Water and Ocean Structure
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Water and Ocean Structure. WORLDS WATER SOURCES:. Learning Objectives 1. Understand the nature of the water molecule and its unique properties (polarity, density and thermal properties) and how these are altered by the presence of salt in solution.

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Water and Ocean Structure

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Water and Ocean Structure


WORLDS WATER SOURCES:


Learning Objectives

1. Understand the nature of the water molecule and its unique properties (polarity, density and thermal properties) and how these are altered by the presence of salt in solution.

2. Know the types of materials that are dissolved in sea water, their importance and how they vary with time.

3. Explain variations in salinity, temperature, and pressure within the sea and how they alter the chemical and physical properties of the ocean.


States of Matter (e.g. water)


States of Matter (e.g. water)


Atomic Structure


http://www.dayah.com/periodic/Other/Periodic%20Table.pdf


Hydrogen bonds – cohesion - surface tension!


http://www-math.mit.edu/~dhu/Climberweb/climberweb.html


The formation of ice in freshwater:


Density of freshwater:

Seawater density depends on temperature, salinity and pressure! Therefore, it increases with > salt content at const. temp;

high density in cold, salty waters –why is this important?


Why does ice float on water?


Water is a powerful solvent:

(“the universal solvent”)

Sodium Chloride

Rock SALT

Cation

Anion

Ions


Cycling of dissolved components in seawater:

Did oceans’ salinity increase over time?


Major dissolved components in seawater:

35 g of salt in 1000 g of seawater


Residence Time

  • How long do the various dissolved ions stay in the ocean? Depends on how “reactive” they are.

  • Residence Time: The average time spent by a substance in the Ocean = Amount in SeaRate entering or exiting


The layer of rapidly changing salinity with depth; 300-1000 meters;

Same as pycnocline (density) and thermocline;


Salinity map showing areas of high salinity (36 o/oo) in green,

medium salinity in blue (35 o/oo), and low salinity (34 o/oo) in

purple. Salinity is rather stable but areas in the North Atlantic,

South Atlantic, South Pacific, Indian Ocean, Arabian Sea, Red Sea,

and Mediterranean Sea tend to be a little high (green). Areas near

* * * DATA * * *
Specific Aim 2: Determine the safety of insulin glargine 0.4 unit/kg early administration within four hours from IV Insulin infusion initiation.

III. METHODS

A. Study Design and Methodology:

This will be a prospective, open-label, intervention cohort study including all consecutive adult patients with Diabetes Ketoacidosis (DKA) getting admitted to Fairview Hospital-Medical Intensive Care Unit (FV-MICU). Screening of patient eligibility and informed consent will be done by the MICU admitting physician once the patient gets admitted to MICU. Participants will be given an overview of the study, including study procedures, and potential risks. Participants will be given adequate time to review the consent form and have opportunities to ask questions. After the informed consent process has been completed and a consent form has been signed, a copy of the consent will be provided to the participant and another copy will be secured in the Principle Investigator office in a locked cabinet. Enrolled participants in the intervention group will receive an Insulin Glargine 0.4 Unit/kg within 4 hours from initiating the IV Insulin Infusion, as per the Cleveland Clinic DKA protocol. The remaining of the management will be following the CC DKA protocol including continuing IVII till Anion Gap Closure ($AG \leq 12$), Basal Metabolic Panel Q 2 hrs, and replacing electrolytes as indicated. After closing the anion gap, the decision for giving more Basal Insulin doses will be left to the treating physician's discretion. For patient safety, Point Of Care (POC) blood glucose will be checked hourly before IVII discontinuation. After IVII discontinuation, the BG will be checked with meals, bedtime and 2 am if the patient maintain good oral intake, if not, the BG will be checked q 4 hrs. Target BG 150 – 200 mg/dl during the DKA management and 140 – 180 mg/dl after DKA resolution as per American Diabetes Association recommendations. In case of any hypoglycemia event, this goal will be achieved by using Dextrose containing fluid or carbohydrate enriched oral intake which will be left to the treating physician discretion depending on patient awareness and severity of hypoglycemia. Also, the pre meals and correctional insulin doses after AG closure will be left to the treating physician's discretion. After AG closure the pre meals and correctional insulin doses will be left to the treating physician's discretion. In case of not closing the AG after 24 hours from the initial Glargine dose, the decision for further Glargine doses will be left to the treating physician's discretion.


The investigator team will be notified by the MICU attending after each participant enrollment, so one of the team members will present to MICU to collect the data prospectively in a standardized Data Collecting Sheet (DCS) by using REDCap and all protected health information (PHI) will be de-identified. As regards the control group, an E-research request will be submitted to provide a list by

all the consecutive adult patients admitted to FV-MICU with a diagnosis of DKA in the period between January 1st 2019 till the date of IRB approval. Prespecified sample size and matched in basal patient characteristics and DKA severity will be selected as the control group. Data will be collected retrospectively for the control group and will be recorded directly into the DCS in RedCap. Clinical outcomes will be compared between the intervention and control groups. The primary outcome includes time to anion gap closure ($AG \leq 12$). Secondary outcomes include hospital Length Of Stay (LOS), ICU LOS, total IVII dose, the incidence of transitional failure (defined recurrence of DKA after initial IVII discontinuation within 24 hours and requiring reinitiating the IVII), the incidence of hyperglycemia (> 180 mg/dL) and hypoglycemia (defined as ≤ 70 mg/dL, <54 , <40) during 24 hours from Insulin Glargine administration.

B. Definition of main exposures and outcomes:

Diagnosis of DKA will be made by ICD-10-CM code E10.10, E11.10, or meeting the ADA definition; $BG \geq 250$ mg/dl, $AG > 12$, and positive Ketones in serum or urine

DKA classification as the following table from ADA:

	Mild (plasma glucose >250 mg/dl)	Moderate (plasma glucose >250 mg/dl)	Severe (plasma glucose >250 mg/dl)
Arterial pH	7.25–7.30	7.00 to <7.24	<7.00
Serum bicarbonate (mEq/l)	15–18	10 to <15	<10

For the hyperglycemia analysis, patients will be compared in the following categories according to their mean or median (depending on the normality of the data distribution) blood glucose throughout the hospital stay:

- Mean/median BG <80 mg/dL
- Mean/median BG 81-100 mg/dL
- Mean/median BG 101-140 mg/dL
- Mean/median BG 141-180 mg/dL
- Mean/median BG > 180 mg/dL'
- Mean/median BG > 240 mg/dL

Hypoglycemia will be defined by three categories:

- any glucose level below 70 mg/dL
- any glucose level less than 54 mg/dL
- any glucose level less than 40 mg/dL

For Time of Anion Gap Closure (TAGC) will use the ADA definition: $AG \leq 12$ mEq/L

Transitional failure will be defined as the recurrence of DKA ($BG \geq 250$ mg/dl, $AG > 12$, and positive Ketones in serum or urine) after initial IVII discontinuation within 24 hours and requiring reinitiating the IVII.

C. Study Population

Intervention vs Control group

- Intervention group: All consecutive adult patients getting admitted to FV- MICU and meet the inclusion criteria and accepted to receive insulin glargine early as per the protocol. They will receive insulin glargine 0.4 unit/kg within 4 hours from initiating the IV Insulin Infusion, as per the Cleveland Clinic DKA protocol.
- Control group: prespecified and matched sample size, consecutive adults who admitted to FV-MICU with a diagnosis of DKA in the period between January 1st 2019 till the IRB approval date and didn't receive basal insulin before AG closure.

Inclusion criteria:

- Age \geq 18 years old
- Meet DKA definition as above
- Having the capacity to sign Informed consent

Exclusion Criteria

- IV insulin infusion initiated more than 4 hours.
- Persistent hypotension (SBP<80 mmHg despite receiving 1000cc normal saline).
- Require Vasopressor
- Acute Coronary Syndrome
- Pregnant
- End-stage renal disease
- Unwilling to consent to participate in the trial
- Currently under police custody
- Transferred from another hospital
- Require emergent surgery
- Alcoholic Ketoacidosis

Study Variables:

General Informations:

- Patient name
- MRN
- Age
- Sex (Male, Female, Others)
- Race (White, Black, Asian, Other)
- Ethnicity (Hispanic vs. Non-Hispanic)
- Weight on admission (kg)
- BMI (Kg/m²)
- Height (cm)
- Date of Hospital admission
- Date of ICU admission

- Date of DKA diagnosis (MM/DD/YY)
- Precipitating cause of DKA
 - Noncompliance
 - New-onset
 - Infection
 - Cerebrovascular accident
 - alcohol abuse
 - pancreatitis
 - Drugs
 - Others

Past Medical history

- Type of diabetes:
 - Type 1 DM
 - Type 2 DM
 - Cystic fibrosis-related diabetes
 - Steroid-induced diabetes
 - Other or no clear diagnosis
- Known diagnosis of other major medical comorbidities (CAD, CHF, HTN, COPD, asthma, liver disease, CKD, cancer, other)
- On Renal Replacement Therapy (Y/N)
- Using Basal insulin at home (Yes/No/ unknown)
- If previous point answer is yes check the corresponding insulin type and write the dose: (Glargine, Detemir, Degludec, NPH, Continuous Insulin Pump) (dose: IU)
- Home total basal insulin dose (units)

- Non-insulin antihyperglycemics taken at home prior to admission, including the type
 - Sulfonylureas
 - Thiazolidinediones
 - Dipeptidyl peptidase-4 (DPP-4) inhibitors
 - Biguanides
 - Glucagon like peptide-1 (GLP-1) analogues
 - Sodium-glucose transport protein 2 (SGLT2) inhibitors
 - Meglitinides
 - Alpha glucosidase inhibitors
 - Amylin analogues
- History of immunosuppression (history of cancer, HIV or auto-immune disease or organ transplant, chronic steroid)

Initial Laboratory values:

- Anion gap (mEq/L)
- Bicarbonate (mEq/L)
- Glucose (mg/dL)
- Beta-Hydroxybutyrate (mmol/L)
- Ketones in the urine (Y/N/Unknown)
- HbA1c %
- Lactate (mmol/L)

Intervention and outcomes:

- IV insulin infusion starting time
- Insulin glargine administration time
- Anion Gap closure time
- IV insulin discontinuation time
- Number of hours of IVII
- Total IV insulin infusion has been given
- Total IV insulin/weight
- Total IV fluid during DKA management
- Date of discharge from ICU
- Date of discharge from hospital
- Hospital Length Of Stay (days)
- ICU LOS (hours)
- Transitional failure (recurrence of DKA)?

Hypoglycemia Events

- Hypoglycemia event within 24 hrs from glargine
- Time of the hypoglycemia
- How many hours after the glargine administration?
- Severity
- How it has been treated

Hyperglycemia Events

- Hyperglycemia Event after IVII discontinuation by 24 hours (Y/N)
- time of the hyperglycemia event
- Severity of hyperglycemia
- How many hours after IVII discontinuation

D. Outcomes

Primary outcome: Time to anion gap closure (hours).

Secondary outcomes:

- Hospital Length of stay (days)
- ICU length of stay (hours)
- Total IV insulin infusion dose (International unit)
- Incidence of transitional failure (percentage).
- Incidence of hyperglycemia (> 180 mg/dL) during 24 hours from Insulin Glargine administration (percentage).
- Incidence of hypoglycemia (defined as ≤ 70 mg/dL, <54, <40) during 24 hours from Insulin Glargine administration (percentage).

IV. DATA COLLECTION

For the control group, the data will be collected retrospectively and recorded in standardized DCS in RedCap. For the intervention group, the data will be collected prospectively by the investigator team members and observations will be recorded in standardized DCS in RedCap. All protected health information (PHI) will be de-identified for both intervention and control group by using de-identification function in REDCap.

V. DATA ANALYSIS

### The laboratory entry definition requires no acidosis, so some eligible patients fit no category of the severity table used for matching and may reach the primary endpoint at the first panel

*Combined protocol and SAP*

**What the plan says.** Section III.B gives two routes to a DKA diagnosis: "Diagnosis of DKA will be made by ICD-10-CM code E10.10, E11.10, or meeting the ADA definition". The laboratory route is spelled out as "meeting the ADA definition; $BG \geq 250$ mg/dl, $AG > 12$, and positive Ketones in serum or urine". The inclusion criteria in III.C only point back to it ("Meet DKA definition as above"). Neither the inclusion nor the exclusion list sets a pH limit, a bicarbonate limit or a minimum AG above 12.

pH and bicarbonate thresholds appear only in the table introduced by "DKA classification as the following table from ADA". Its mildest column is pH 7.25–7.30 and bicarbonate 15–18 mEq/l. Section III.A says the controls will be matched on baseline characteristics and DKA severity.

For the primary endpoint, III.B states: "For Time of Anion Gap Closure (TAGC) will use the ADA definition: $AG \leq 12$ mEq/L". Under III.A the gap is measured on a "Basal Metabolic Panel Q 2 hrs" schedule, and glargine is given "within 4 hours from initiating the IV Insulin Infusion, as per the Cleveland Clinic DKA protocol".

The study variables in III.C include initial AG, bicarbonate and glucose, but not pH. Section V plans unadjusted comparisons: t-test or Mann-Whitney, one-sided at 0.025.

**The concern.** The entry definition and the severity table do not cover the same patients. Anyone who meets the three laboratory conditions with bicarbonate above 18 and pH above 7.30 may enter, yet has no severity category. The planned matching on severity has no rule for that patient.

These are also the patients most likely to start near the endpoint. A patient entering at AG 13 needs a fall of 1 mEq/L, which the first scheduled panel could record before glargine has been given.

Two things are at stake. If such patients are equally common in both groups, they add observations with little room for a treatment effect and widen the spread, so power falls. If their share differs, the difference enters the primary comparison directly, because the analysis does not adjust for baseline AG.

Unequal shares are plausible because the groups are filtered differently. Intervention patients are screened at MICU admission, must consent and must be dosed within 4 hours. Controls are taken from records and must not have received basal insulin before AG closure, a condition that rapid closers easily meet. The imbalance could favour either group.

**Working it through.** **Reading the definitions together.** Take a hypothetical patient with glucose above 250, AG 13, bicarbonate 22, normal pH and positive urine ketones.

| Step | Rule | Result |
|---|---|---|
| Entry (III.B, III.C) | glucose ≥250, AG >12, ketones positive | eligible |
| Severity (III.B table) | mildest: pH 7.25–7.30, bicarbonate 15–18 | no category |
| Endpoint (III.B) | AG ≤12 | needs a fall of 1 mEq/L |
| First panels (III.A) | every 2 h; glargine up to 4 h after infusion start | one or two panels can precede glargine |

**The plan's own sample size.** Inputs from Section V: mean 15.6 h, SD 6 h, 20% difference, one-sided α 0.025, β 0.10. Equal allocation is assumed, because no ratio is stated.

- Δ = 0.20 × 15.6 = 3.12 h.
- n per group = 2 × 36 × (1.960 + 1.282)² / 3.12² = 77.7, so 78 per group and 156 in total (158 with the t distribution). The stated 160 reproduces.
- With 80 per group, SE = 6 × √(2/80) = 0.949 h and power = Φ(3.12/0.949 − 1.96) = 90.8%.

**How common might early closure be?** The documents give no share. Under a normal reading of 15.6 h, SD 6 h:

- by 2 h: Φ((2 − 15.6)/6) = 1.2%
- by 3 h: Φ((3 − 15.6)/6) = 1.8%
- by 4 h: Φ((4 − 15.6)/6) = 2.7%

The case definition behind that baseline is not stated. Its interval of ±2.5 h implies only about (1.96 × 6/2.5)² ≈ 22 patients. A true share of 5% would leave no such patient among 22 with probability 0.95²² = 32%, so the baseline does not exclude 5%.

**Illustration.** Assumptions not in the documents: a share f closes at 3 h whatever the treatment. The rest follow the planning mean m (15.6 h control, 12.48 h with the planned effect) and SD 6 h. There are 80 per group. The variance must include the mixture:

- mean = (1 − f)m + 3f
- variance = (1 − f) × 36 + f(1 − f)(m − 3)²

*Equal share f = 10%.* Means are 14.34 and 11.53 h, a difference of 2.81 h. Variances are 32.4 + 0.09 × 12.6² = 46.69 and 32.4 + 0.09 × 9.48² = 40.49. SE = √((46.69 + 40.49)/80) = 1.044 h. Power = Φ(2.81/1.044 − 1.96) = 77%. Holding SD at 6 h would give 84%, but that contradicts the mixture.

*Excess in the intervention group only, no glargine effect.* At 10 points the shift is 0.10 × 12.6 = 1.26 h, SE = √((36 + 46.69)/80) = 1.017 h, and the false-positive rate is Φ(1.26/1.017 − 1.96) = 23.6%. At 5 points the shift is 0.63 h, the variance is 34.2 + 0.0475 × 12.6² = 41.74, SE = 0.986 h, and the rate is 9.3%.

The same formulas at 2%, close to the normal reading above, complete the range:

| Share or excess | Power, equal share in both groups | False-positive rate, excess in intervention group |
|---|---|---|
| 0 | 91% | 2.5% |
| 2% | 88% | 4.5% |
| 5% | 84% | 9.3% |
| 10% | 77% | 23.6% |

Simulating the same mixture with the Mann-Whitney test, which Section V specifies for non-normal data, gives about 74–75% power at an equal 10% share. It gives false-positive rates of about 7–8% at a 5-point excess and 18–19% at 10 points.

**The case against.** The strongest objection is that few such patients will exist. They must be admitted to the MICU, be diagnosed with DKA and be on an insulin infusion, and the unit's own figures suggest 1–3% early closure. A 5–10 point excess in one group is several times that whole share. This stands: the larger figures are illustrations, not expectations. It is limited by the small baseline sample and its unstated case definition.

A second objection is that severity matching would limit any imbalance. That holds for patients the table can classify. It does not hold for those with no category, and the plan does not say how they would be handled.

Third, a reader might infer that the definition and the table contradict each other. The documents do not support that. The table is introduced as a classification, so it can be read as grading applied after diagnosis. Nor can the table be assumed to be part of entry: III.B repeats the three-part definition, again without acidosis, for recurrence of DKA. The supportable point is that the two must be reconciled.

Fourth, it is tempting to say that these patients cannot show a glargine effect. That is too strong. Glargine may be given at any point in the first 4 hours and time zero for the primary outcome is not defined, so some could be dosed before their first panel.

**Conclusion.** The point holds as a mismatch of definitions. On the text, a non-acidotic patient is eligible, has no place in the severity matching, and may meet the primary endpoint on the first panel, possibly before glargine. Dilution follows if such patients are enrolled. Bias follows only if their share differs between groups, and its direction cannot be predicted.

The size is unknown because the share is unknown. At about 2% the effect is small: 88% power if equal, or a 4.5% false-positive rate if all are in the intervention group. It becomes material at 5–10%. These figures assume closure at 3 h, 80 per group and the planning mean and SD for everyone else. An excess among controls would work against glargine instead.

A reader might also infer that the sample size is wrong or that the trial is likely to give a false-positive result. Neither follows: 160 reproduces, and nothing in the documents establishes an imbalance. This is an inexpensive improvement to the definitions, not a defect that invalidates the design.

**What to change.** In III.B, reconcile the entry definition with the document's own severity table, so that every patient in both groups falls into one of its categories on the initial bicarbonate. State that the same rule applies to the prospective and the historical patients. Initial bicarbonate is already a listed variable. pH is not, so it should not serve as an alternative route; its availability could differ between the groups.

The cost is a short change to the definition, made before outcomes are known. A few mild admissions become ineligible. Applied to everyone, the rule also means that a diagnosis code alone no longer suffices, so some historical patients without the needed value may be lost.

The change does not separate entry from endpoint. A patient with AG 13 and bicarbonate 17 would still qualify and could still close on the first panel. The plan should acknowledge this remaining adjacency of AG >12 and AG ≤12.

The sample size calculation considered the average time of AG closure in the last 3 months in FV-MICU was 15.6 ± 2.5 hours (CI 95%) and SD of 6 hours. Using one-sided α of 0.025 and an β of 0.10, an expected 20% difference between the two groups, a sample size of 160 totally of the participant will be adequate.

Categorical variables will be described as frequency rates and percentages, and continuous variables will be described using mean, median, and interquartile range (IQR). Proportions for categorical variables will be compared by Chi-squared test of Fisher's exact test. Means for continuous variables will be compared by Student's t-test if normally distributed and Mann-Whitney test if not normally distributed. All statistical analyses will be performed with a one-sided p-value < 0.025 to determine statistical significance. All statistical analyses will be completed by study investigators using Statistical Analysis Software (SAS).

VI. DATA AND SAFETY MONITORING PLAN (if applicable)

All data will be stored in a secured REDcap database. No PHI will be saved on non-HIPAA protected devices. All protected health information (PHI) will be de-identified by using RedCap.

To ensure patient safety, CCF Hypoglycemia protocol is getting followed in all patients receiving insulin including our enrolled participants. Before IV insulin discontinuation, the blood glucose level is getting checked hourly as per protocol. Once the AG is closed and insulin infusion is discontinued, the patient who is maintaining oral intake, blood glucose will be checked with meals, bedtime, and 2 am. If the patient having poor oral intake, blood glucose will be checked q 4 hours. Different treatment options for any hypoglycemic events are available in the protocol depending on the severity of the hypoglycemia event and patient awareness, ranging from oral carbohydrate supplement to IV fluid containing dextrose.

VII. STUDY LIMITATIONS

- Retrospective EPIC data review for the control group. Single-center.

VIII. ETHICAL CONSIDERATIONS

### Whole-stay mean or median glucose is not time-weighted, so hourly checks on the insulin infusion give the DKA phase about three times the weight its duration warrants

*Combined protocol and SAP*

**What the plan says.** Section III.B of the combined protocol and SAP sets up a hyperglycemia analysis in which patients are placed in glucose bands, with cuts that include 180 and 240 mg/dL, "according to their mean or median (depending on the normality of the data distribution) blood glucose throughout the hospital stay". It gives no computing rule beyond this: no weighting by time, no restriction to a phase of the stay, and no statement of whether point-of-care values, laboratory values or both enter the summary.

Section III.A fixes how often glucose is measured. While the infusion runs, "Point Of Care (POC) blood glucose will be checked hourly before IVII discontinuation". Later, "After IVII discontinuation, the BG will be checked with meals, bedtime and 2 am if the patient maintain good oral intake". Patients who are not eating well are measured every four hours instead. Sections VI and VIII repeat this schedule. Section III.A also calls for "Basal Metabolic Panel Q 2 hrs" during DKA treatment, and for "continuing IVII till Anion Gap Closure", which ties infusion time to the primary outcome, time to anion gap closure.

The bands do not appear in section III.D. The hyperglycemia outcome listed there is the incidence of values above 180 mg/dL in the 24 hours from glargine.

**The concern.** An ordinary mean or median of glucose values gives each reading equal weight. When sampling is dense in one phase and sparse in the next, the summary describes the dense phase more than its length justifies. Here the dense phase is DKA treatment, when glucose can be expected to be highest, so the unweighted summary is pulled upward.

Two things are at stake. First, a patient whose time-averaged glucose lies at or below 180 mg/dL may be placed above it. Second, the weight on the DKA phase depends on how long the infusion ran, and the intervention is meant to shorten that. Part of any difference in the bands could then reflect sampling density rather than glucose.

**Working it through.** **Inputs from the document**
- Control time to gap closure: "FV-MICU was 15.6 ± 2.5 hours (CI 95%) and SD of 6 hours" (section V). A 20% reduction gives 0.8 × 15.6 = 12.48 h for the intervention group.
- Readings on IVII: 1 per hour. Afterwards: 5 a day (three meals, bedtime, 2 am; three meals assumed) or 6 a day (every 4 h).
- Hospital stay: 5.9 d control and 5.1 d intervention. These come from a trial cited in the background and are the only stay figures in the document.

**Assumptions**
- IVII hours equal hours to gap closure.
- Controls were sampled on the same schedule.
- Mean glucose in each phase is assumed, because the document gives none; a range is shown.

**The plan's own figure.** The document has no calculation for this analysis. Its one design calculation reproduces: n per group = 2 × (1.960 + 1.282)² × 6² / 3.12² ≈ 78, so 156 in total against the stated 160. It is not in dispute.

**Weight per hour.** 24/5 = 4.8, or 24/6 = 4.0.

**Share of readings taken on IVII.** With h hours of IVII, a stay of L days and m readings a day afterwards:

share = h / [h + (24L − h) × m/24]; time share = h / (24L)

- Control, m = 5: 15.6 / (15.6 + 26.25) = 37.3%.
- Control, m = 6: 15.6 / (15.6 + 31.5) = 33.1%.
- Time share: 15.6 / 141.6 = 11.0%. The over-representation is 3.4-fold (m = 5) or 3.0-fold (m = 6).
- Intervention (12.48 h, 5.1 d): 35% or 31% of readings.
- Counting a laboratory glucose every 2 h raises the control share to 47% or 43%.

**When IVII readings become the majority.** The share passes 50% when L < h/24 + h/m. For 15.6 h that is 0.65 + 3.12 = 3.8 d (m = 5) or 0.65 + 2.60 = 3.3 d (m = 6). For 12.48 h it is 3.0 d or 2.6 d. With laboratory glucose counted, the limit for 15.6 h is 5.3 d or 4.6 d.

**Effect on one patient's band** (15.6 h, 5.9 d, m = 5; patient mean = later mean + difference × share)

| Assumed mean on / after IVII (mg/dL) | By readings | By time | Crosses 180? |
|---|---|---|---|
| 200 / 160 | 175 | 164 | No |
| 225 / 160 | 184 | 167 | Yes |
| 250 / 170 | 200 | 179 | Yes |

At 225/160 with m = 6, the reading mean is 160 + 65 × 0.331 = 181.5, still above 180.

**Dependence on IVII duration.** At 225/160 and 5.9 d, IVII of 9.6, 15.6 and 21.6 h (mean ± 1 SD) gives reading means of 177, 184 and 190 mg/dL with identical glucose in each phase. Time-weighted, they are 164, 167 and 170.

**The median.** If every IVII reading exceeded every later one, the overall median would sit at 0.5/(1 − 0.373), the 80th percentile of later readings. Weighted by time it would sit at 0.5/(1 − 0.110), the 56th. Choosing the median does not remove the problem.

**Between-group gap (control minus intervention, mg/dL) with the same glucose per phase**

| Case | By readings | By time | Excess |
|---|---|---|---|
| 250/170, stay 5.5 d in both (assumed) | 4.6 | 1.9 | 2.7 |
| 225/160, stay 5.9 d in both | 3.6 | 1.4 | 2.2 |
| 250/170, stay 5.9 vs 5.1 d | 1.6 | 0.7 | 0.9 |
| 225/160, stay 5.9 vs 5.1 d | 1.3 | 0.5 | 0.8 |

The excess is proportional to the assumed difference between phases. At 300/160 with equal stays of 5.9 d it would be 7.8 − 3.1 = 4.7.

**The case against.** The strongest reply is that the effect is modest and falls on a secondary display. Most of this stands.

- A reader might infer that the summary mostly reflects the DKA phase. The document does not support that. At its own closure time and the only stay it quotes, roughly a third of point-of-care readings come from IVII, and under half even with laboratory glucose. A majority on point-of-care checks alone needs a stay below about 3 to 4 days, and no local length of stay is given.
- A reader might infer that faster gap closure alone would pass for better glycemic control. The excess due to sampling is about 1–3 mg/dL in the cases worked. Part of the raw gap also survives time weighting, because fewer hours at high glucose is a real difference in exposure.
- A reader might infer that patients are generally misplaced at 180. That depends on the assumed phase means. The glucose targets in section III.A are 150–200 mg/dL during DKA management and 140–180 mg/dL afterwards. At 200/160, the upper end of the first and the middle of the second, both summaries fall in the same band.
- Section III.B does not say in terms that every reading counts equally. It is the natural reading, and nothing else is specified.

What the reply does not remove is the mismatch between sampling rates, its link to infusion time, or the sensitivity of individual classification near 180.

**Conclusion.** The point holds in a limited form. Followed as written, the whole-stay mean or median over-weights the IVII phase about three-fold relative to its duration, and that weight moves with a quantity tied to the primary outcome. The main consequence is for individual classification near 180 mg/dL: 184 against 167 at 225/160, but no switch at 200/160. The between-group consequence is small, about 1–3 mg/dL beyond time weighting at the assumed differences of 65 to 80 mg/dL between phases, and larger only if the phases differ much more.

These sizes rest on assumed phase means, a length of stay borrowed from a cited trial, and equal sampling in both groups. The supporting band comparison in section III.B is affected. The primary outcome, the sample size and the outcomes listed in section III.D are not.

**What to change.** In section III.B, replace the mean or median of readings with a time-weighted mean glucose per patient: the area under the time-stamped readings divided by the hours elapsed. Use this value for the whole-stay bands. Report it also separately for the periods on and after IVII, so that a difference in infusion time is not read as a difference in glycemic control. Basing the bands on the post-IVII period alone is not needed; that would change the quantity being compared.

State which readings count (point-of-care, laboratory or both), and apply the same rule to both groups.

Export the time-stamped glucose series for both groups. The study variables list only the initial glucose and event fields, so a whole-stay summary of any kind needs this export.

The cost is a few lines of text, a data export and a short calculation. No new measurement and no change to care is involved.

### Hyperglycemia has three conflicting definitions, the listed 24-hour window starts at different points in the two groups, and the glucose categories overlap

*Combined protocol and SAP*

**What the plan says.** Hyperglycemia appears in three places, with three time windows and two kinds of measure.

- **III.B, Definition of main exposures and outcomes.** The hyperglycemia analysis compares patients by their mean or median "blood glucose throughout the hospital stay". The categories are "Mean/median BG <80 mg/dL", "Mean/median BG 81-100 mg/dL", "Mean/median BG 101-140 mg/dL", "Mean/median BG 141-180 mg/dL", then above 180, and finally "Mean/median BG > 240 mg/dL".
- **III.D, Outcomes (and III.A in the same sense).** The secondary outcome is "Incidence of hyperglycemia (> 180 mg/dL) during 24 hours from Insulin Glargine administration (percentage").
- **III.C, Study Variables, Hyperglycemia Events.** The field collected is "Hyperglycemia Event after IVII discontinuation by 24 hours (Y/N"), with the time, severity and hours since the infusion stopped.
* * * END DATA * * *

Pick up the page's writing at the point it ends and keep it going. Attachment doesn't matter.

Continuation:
Antarctica, the Arctic Ocean, Southeast Asia, and the West Coast

of North and Central America tend to be a little low (purple).

http://www.biosbcc.net/ocean/marinesci/02ocean/swcomposition.htm


Why is surface Atlantic more salty than Pacific?

http://eesc.columbia.edu/courses/ees/climate/lectures/saltyatlantic.html


Summary:

  • Water is a polar molecule -- unique properties (melting pt, heat capacity, dissolving power, water denser than ice)

  • Salinity is the total dissolved solids

  • Salinity in the surface ocean varies by Evaporation - Precipitation

  • Principle ofConstant Proportions

  • Residence Time in the Oceans


pH = potential/power of hydrogen

Carbonate buffering system keeps the pH of seawater constant = 8.1


Carbonate Buffering System


using  Kinetic temperature definition

What is temperature?


It is a direct measure of the average kinetic energy of atoms and molecules that make up substance. Temp. changes when heat energy is added to or removed from a substance.

It is measured in (Celsius, Kelvin, and Fahrenheit).

What is temperature?


HEAT

(the energy of moving molecules = kinetic energy)

1) Represents the transfer of energy from high to low temperature. Therefore, heat has units of Energy (1 calorie, calor = heat; the amount of heat required to raise the temp. of 1 gram of water by 1 C°);

2) An object does not possess "heat"; the appropriate term for the microscopic energy in an object is internal energy.


Temperature vs Heat

  • Temperature is a measure of how fast the molecules in a substance are moving

  • Heat is a measure of how much energy has to be put into (or gotten out of) a substance to change its temperature, or “state” (solid, liquid, gas)


First Law of Thermodynamics


Heat Capacity – the amount of heat required to raise the temp. of 1 g of any substance by 1 °C;

– Water has one of the highest heat capacities known, which makes water excellent heat transfer material; and

– therefore, allows ocean currents to moderate global climate!


Evaporation from lakes, oceans, rivers, etc. occurs for temperatures lower than 100 oC

But it requires more energy to do so


Atmospheric transport of surplus heat from low latitudes into heat deficient high latitudes areas:


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